About: Mullite is a research topic. Over the lifetime, 8396 publications have been published within this topic receiving 106006 citations.
Papers published on a yearly basis
TL;DR: Mullite has achieved outstanding importance as a material for both traditional and advanced ceramics because of its favourable thermal and mechanical properties as discussed by the authors. But it is not a suitable material for many applications.
Abstract: Mullite has achieved outstanding importance as a material for both traditional and advanced ceramics because of its favourable thermal and mechanical properties. Mullite displays various Al to Si ratios referring to the solid solution Al 4+2 x Si 2−2 x O 10− x , with x ranging between about 0.2 and 0.9 (about 55 to 90 mol% Al 2 O 3 ). Depending on the synthesis temperature and atmosphere mullite is able to incorporate a number of transition metal cations and other foreign atoms. The crystal structure of mullite is closely related to that of sillimanite, which is characterized by chains of edge-connected AlO 6 octahedra running parallel to the crystallographic c -axis. These very stiff chains are cross-linked by tetrahedral chains consisting of (Al,Si)O 4 tetrahedra. In more detail: Parallel to a the tetrahedra are linked to the relatively short more stiff Al–O(A, B) bonds, whereas parallel b they are linked parallel to the relatively long more compliant Al–O(D) bonds. In mullite some of the oxygen atoms bridging the tetrahedra are removed for charge compensation. This gives rise to the formation of oxygen vacancies and of T 3 O groups (so-called tetrahedral triclusters). The anisotropy of the bonding system of mullite has a major influence on the anisotropy of its physical properties. For example: • the highest longitudinal elastic stiffness is observed parallel c , but lower ones parallel a and especially parallel b , • the maximum of the thermal conductivity occurs parallel c , but maller ones parallel a and especially parallel b , • large thermal expansion especially parallel b , • fastest crystal growth and highest corrosion parallel c . Heat capacity and thermal expansion measurements of mullite display reversible anomalies in the temperature range between about 1000 and 1200 °C. It is believed that tetrahedral cations, bridging O atoms, and O vacancies undergo dynamical site exchange processes at high temperatures. At lower temperatures the dynamic disorder may transform to a static one. Diffraction experiments revealed that also partially ordered states may exist.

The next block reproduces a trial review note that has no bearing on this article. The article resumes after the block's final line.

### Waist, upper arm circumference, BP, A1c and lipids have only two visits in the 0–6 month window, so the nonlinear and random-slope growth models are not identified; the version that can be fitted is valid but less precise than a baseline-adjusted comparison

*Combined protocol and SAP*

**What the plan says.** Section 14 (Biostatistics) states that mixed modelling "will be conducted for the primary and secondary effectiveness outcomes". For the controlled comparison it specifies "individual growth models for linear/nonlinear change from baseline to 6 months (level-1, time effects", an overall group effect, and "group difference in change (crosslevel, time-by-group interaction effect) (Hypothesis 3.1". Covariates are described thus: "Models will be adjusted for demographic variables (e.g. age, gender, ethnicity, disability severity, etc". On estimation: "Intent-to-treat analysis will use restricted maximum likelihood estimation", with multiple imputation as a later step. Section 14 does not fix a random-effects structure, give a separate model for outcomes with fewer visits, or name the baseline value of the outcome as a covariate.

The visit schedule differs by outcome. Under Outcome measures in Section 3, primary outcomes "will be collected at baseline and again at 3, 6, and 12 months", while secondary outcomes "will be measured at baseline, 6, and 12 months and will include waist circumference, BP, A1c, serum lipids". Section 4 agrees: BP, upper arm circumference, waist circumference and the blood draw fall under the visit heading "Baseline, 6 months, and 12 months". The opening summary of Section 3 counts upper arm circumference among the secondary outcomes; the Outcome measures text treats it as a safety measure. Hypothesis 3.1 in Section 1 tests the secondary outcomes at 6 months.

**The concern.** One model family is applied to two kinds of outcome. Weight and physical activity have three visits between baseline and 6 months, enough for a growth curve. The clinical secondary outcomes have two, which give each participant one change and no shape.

TL;DR: Wiederhorn et al. as mentioned in this paper reviewed the current state of mullite-related research at a fundamental level, within the framework of phase equilibria, crystal structure, synthesis, processing, and properties.
Abstract: Mullite (3AI2O3. 2Si02) is becoming increasingly important in electronic, optical, and high-temperature structural applications. This paper reviews the current state of mullite-related research at a fundamental level, within the framework of phase equilibria, crystal structure, synthesis, processing, and properties. Phase equilibria are discussed in terms of the problems associated with the nucleation kinetics of mullite and the large variations observed in the solid-solution range. The incongruent melting behavior of mullite is now widely accepted. Large variations in the solid solubility from 58 to 76 mot% alumina are related to the ordering/disordering of oxygen vacancies and are strongly coupled with the method of synthesis used to form mullite. Similarly, reaction sequences which lead to the formation of mullite upon heating depend on the spatial scale at which the components are mixed. Mixing at the atomic level is useful for lowtemperature (
TL;DR: In this article, a detailed analysis of clay-rich materials following firing is presented, showing that initial mineralogical differences between two raw materials (one with carbonates and the other without) influence the texture and mineralogical evolution of the ceramics as T increases from 700 to 1100°C.